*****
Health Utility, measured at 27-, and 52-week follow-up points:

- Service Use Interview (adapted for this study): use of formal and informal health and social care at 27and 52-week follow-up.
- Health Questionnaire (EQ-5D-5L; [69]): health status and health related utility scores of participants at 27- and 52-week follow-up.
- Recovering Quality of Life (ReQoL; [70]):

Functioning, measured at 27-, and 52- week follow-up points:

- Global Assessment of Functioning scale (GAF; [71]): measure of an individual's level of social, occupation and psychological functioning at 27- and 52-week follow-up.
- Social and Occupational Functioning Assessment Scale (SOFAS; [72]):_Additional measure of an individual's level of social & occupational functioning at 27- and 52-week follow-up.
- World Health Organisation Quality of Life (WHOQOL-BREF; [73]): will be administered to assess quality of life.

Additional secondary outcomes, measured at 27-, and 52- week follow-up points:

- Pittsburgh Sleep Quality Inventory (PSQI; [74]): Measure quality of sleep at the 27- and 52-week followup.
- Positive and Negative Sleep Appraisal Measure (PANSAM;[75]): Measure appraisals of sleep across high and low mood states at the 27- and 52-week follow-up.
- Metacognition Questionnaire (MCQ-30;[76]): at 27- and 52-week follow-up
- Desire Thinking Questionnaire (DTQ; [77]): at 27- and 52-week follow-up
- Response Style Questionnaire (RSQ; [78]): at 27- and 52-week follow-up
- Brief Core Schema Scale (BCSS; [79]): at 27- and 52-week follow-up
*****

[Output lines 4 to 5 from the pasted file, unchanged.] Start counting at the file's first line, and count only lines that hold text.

- Recovering Quality of Life (ReQoL; [70]):

Functioning, measured at 27-, and 52- week follow-up points: